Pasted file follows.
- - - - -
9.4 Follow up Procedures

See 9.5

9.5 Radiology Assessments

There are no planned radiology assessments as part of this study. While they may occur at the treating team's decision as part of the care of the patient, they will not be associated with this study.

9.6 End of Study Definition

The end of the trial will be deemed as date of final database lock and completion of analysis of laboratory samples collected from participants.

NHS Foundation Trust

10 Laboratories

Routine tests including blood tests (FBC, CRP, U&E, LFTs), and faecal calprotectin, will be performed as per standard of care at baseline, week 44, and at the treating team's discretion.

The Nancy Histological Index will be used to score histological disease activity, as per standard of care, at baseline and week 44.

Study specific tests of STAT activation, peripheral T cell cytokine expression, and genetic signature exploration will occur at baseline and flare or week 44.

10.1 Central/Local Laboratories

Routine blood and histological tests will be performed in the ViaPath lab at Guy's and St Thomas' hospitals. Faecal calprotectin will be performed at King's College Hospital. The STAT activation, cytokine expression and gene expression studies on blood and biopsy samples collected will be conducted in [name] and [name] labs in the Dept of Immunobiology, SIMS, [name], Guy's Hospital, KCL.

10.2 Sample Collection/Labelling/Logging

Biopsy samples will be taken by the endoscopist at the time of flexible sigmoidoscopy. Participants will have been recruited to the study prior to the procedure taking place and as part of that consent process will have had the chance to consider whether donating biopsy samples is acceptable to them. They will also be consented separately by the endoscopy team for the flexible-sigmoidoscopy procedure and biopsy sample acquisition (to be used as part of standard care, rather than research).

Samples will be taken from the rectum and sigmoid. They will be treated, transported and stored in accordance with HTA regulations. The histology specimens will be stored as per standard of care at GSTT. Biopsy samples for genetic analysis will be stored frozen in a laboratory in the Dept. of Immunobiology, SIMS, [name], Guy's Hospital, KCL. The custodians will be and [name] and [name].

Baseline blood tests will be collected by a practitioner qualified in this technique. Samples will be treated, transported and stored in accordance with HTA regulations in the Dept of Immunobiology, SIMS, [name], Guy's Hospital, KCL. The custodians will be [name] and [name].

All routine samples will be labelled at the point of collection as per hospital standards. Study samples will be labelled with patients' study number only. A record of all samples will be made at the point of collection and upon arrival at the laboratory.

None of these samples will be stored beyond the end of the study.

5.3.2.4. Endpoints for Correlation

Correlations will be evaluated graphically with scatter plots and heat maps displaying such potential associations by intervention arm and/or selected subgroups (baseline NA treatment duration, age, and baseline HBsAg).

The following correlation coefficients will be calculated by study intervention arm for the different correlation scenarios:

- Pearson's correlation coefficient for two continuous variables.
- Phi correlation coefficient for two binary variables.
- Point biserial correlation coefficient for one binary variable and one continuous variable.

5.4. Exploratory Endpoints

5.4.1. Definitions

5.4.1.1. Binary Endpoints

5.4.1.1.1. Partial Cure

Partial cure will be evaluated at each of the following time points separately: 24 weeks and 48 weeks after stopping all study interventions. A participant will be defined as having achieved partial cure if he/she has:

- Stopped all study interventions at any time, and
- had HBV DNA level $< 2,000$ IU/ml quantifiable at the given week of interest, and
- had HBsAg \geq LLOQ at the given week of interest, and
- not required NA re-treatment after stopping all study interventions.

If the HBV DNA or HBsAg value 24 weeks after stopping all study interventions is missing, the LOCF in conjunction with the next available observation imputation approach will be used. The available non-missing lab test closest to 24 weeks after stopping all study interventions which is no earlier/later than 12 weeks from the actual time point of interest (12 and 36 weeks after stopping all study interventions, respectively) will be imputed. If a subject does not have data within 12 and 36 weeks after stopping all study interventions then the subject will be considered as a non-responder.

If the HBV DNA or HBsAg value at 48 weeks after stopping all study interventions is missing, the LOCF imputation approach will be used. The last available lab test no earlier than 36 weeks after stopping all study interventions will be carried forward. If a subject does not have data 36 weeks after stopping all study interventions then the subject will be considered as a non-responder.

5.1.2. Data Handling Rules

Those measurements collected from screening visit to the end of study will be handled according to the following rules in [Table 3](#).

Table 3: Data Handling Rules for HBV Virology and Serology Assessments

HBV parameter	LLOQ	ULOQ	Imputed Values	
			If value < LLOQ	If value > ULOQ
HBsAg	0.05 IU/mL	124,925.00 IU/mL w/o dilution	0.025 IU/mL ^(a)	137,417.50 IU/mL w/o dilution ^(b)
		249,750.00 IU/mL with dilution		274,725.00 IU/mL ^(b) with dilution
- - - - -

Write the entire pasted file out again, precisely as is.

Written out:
9.4 Follow up Procedures

See 9.5

9.5 Radiology Assessments

There are no planned radiology assessments as part of this study. While they may occur at the treating team's decision as part of the care of the patient, they will not be associated with this study.

9.6 End of Study Definition

The end of the trial will be deemed as date of final database lock and completion of analysis of laboratory samples collected from participants.

NHS Foundation Trust

10 Laboratories

Routine tests including blood tests (FBC, CRP, U&E, LFTs), and faecal calprotectin, will be performed as per standard of care at baseline, week 44, and at the treating team's discretion.

The Nancy Histological Index will be used to score histological disease activity, as per standard of care, at baseline and week 44.

Study specific tests of STAT activation, peripheral T cell cytokine expression, and genetic signature exploration will occur at baseline and flare or week 44.

10.1 Central/Local Laboratories

Routine blood and histological tests will be performed in the ViaPath lab at Guy's and St Thomas' hospitals. Faecal calprotectin will be performed at King's College Hospital. The STAT activation, cytokine expression and gene expression studies on blood and biopsy samples collected will be conducted in [name] and [name] labs in the Dept of Immunobiology, SIMS, [name], Guy's Hospital, KCL.

10.2 Sample Collection/Labelling/Logging

Biopsy samples will be taken by the endoscopist at the time of flexible sigmoidoscopy. Participants will have been recruited to the study prior to the procedure taking place and as part of that consent process will have had the chance to consider whether donating biopsy samples is acceptable to them. They will also be consented separately by the endoscopy team for the flexible-sigmoidoscopy procedure and biopsy sample acquisition (to be used as part of standard care, rather than research).

Samples will be taken from the rectum and sigmoid. They will be treated, transported and stored in accordance with HTA regulations. The histology specimens will be stored as per standard of care at GSTT. Biopsy samples for genetic analysis will be stored frozen in a laboratory in the Dept. of Immunobiology, SIMS, [name], Guy's Hospital, KCL. The custodians will be and [name] and [name].

Baseline blood tests will be collected by a practitioner qualified in this technique. Samples will be treated, transported and stored in accordance with HTA regulations in the Dept of Immunobiology, SIMS, [name], Guy's Hospital, KCL. The custodians will be [name] and [name].

All routine samples will be labelled at the point of collection as per hospital standards. Study samples will be labelled with patients' study number only. A record of all samples will be made at the point of collection and upon arrival at the laboratory.

None of these samples will be stored beyond the end of the study.

5.3.2.4. Endpoints for Correlation

Correlations will be evaluated graphically with scatter plots and heat maps displaying such potential associations by intervention arm and/or selected subgroups (baseline NA treatment duration, age, and baseline HBsAg).

The following correlation coefficients will be calculated by study intervention arm for the different correlation scenarios:

- Pearson's correlation coefficient for two continuous variables.
- Phi correlation coefficient for two binary variables.
- Point biserial correlation coefficient for one binary variable and one continuous variable.

5.4. Exploratory Endpoints

5.4.1. Definitions

5.4.1.1. Binary Endpoints

5.4.1.1.1. Partial Cure

Partial cure will be evaluated at each of the following time points separately: 24 weeks and 48 weeks after stopping all study interventions. A participant will be defined as having achieved partial cure if he/she has:

- Stopped all study interventions at any time, and
- had HBV DNA level $< 2,000$ IU/ml quantifiable at the given week of interest, and
- had HBsAg \geq LLOQ at the given week of interest, and
- not required NA re-treatment after stopping all study interventions.

If the HBV DNA or HBsAg value 24 weeks after stopping all study interventions is missing, the LOCF in conjunction with the next available observation imputation approach will be used. The available non-missing lab test closest to 24 weeks after stopping all study interventions which is no earlier/later than 12 weeks from the actual time point of interest (12 and 36 weeks after stopping all study interventions, respectively) will be imputed. If a subject does not have data within 12 and 36 weeks after stopping all study interventions then the subject will be considered as a non-responder.

If the HBV DNA or HBsAg value at 48 weeks after stopping all study interventions is missing, the LOCF imputation approach will be used. The last available lab test no earlier than 36 weeks after stopping all study interventions will be carried forward. If a subject does not have data 36 weeks after stopping all study interventions then the subject will be considered as a non-responder.

5.1.2. Data Handling Rules

Those measurements collected from screening visit to the end of study will be handled according to the following rules in [Table 3](#).

Table 3: Data Handling Rules for HBV Virology and Serology Assessments

HBV parameter	LLOQ	ULOQ	Imputed Values	
			If value < LLOQ	If value > ULOQ
HBsAg	0.05 IU/mL	124,925.00 IU/mL w/o dilution	0.025 IU/mL ^(a)	137,417.50 IU/mL w/o dilution ^(b)
		249,750.00 IU/mL with dilution		274,725.00 IU/mL ^(b) with dilution